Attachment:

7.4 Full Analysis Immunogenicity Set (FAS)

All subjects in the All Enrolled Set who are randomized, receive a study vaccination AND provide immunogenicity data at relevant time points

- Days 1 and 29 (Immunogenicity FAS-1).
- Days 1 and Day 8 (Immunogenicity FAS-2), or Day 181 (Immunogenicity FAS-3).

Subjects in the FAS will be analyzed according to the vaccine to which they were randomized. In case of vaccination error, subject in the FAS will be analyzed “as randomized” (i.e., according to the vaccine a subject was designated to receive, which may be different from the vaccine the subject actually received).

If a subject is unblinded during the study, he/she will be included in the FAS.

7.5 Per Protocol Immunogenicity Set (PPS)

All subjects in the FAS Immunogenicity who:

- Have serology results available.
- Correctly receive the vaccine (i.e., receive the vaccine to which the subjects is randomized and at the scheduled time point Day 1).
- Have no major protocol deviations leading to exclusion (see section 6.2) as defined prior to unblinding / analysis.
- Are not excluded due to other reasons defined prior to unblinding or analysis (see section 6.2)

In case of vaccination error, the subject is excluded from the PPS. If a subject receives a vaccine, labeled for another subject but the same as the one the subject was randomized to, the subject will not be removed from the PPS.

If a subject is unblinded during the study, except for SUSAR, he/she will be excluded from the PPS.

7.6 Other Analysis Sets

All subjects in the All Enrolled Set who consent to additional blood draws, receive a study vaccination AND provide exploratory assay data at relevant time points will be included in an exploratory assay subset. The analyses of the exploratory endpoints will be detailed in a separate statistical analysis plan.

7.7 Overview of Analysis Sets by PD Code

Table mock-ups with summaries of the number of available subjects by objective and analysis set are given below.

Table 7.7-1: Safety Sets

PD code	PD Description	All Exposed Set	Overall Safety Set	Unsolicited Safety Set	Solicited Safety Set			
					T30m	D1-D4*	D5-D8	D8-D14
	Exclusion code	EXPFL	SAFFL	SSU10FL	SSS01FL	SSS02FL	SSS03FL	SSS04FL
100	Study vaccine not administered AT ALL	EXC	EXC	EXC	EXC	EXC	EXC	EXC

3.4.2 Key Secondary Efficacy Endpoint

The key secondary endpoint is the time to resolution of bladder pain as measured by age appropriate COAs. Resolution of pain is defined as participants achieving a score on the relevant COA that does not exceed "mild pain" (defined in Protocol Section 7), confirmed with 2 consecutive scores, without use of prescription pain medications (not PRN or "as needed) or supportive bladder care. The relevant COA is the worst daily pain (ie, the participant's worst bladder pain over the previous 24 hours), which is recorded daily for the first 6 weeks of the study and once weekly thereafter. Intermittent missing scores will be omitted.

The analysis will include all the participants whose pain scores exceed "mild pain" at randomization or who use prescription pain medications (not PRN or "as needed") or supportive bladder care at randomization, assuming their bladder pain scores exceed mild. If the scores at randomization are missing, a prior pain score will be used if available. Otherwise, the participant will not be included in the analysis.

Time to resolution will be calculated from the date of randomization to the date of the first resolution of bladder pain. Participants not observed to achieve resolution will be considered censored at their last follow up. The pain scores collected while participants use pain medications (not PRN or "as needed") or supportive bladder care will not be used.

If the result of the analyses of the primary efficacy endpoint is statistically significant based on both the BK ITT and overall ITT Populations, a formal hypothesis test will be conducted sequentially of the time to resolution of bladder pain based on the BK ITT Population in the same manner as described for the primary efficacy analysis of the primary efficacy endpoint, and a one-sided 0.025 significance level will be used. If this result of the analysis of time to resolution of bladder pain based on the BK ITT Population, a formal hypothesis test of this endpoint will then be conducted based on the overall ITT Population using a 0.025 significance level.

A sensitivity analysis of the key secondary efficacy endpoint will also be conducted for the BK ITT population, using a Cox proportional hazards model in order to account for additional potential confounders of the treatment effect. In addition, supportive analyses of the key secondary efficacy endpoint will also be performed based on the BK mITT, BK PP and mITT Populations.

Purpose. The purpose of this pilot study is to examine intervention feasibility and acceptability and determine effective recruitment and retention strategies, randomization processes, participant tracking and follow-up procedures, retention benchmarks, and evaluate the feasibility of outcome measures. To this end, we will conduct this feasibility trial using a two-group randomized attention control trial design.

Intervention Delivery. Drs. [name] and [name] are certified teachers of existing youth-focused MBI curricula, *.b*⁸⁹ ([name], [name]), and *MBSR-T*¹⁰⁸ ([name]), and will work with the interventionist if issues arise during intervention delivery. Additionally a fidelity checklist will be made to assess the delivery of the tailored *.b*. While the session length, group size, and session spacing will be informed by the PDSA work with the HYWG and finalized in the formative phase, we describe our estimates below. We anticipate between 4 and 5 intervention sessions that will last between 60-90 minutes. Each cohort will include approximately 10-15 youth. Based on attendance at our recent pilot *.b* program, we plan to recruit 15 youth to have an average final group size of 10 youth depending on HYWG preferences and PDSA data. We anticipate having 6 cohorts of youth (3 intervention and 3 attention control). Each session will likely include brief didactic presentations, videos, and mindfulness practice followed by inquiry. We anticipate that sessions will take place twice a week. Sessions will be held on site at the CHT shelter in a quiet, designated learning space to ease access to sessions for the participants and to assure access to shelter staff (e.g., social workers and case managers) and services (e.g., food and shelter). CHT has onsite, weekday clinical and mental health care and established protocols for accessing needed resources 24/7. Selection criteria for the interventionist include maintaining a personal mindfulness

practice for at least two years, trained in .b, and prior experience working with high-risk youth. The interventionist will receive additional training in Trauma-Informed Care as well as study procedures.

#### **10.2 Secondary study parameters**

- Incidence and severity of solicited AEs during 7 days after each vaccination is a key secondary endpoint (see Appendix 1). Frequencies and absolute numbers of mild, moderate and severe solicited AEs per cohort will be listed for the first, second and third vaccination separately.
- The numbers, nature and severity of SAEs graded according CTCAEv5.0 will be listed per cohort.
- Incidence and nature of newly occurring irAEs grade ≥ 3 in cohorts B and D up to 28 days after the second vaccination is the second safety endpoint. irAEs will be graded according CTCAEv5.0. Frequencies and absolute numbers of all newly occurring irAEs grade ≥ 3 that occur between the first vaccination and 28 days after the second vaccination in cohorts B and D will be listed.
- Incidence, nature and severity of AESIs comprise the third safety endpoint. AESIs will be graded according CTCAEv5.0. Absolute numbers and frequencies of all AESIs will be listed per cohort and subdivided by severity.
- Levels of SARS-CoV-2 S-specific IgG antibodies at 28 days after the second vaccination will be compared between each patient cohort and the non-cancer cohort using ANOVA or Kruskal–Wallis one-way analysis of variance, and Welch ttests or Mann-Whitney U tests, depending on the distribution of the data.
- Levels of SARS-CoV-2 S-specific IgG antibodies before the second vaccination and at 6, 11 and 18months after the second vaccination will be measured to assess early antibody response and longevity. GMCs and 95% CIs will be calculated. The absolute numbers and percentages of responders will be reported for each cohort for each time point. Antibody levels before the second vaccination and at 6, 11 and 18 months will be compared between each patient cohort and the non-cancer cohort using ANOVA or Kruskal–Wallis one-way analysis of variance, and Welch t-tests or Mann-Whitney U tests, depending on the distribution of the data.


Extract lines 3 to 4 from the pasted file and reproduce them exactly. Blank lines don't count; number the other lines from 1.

- Days 1 and 29 (Immunogenicity FAS-1).
- Days 1 and Day 8 (Immunogenicity FAS-2), or Day 181 (Immunogenicity FAS-3).